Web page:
World

Macron hosts Xi in French mountains to talk Ukraine, trade

Published May 7, 2024
Chinese President Xi Jinping (L) is welcomed by France’s President Emmanuel Macron (R) upon his arrival at Tarbes’ airport at the start of his trip to visit the village of Bagnere-de-Bigorre and the adjacent Pyrenees ski resort of La Mongie as part of his two-day state visit to France in Tarbes, south western France, on May 7, 2024. Photo: AFP
Chinese President Xi Jinping (L) is welcomed by France’s President Emmanuel Macron (R) upon his arrival at Tarbes’ airport at the start of his trip to visit the village of Bagnere-de-Bigorre and the adjacent Pyrenees ski resort of La Mongie as part of his two-day state visit to France in Tarbes, south western France, on May 7, 2024. Photo: AFP

TARBES: French President Emmanuel Macron was on Tuesday hosting Chinese leader Xi Jinping at one of his beloved childhood haunts in the Pyrenees mountains, pressing a message to Beijing not to support Russia’s war against Ukraine and to accept fairer trade.

The first day of Xi’s state visit to France, his first to Europe since 2019, saw respectful but sometimes robust exchanges between the two men during a succession of talks on Monday.

Macron, joined initially by European Commission President Ursula von der Leyen, urged Xi not to allow the export of any technology that could be used by Russia in its invasion of Ukraine and asked Beijing to do all it could to end the war.

Xi, for his part, warned the West not to “smear” China over the conflict and also hit back at accusations that Chinese overcapacity was causing global trade imbalances.

China’s Xi praises French ties as Macron prepares to talk trade

The peaceful mountain village of Bagnere-de-Bigorre and nearby La Mongie – as well as lunch accompanied by their wives, Peng Liyuan and Brigitte Macron – will allow Xi and Macron to explore these issues in relative privacy.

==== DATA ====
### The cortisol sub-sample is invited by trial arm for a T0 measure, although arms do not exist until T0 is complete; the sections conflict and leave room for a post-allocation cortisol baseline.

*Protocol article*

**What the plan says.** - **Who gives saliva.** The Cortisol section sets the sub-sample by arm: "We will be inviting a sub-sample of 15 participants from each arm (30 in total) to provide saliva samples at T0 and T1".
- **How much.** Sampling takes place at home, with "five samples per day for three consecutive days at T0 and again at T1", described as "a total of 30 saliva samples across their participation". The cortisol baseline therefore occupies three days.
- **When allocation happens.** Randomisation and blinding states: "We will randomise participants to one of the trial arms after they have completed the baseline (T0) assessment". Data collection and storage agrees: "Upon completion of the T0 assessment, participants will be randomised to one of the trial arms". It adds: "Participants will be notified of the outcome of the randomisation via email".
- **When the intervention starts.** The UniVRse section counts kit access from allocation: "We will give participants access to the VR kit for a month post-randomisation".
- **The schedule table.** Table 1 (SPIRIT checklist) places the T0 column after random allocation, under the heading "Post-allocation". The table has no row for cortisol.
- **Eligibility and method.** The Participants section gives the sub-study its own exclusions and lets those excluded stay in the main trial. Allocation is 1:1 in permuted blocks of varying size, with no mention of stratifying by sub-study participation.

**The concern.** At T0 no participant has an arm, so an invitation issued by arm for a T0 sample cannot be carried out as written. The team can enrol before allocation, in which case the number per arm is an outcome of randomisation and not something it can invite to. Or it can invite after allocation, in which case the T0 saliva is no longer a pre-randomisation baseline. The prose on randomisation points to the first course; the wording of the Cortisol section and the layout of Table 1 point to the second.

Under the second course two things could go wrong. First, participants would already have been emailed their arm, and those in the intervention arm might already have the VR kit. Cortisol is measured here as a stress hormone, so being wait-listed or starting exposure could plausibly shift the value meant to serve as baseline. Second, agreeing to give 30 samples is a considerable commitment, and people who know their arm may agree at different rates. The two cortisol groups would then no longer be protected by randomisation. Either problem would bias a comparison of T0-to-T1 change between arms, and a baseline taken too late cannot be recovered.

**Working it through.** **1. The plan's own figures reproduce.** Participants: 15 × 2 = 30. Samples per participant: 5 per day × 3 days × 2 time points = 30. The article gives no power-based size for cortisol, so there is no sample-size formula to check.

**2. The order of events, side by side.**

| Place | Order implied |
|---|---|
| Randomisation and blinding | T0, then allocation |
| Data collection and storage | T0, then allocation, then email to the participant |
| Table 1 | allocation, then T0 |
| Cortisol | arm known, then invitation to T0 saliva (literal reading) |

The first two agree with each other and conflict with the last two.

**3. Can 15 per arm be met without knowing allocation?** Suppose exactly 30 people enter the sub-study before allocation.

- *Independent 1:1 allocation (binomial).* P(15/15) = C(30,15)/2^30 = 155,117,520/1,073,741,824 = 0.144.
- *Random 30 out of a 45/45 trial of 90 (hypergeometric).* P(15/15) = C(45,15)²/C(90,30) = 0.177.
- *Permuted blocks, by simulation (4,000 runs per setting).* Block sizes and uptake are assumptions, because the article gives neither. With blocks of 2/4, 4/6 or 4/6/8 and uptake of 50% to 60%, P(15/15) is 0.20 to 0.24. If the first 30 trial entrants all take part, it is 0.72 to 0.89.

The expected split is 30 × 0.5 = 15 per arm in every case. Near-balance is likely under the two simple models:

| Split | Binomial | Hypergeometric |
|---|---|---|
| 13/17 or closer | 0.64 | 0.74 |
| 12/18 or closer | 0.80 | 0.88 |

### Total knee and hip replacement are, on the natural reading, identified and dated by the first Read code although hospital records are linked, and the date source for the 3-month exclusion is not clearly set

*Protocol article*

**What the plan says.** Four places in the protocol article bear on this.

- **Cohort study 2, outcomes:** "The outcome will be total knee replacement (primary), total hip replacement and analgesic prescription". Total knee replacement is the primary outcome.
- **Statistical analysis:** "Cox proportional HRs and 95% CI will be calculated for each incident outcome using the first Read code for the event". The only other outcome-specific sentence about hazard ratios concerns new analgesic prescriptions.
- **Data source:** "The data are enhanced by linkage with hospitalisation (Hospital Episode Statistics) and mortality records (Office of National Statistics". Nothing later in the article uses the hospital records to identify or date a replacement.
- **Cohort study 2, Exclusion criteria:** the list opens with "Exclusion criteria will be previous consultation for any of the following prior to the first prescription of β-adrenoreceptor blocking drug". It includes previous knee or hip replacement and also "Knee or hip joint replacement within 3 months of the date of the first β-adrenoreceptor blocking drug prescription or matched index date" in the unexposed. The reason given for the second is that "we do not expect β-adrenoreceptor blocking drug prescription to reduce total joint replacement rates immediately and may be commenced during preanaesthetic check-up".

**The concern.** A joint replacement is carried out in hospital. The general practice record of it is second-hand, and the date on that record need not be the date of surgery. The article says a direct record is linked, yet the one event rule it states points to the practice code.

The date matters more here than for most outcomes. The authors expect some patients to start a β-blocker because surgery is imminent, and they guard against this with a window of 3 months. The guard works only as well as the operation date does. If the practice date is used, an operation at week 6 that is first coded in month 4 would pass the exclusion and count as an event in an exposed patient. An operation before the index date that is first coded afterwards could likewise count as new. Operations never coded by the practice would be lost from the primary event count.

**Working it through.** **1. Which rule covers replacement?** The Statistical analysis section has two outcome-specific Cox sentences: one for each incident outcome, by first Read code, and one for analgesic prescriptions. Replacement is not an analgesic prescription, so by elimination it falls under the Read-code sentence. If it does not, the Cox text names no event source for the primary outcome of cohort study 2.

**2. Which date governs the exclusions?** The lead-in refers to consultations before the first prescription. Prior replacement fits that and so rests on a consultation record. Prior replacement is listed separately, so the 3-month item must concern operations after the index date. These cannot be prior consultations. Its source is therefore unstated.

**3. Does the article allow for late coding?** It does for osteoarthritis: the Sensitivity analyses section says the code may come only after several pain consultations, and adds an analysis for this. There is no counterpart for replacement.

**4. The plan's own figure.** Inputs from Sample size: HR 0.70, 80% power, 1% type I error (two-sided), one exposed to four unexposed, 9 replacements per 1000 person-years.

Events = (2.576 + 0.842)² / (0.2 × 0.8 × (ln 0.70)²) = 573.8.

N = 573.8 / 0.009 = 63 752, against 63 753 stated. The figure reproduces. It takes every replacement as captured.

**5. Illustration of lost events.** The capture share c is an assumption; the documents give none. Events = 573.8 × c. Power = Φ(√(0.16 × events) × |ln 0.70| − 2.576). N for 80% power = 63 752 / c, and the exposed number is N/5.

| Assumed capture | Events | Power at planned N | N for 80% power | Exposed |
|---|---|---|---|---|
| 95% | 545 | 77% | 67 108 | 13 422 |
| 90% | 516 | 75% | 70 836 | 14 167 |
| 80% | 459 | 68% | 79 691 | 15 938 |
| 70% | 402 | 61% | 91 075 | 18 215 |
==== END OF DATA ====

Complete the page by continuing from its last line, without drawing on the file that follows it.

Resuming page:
While born and brought up in the north of France, the young “Manu” spent numerous winter and summer holidays with his late maternal grandparents in the area just below the Col du Tourmalet, over 2,000 metres (6,560 feet) above sea level and a legendary climb in the Tour de France.

Macron personally welcomed Xi when he arrived at Tarbes airport in southwest France and the leaders headed to a mountain restaurant to dine on local lamb, cheeses and wines.

“Emmanuel Macron’s diplomacy has always relied, perhaps excessively, on the power of seduction,” said Bertrand Badie, specialist in international relations at Sciences Po university, warning that Xi was not known for “sentimentality”.

‘Count on China’

Europe is concerned that while officially neutral over the Ukraine conflict, Beijing is essentially backing Russia, which is using Chinese machine tools for weapons production.

The other two countries chosen by Xi for his European tour after France – Serbia and Hungary – are seen as among the most sympathetic to Moscow in Europe.

After a bilateral meeting with Xi, Macron welcomed China’s “commitments” not to supply arms to Russia, while also expressing concern over possible deliveries of dual-use technology.

He thanked Xi for backing his idea of a truce in all conflicts including Ukraine during the Paris Olympics this summer and pointedly added that France was not seeking “regime change” in Russia.

Xi, who is due to host Russian President Vladimir Putin in China later this month, warned against using the Ukraine crisis “to cast blame, smear a third country and incite a new Cold War”.

Writing in Serbian daily Politika ahead of arriving in Belgrade later on Tuesday, Xi criticised NATO for its “flagrant” bombing of the Chinese embassy in Yugoslavia in 1999, warning Beijing would “never allow such tragic history to repeat itself”.

‘Flooding European market’

Both Macron and von der Leyen made trade a priority in the talks, underscoring that Europe must defend its “strategic interests” in its economic relations with China amid fears of a trade war.

Von der Leyen said there were “imbalances that remain significant” and “a matter of great concern”, singling out Chinese subsidies for electric cars and steel that were “flooding the European market”.

Macron thanked Xi for not imposing “provisional” customs duties on French cognac amid an ongoing anti-dumping investigation, and presented him with bottles of the expensive drink.

Rights groups and political opponents have railed at the red carpet welcome for Xi.

They accuse Macron of turning a blind eye to abuses by Beijing, including repression of the Uyghur minority while placing too much emphasis on his counterpart’s pledges.

The visit has also coincided with intensified concerns about alleged Chinese hacking attacks – denied by Beijing – against lawmakers and officials in European countries including France, Germany and the UK.

Raphael Glucksmann, a Socialist candidate for the European Parliament elections in June, denounced the “friendly tone” of the visit.

He told RTL television: “The man who deports the Uyghurs (and) represses the people of Hong Kong and the Tibetans is not our friend.”

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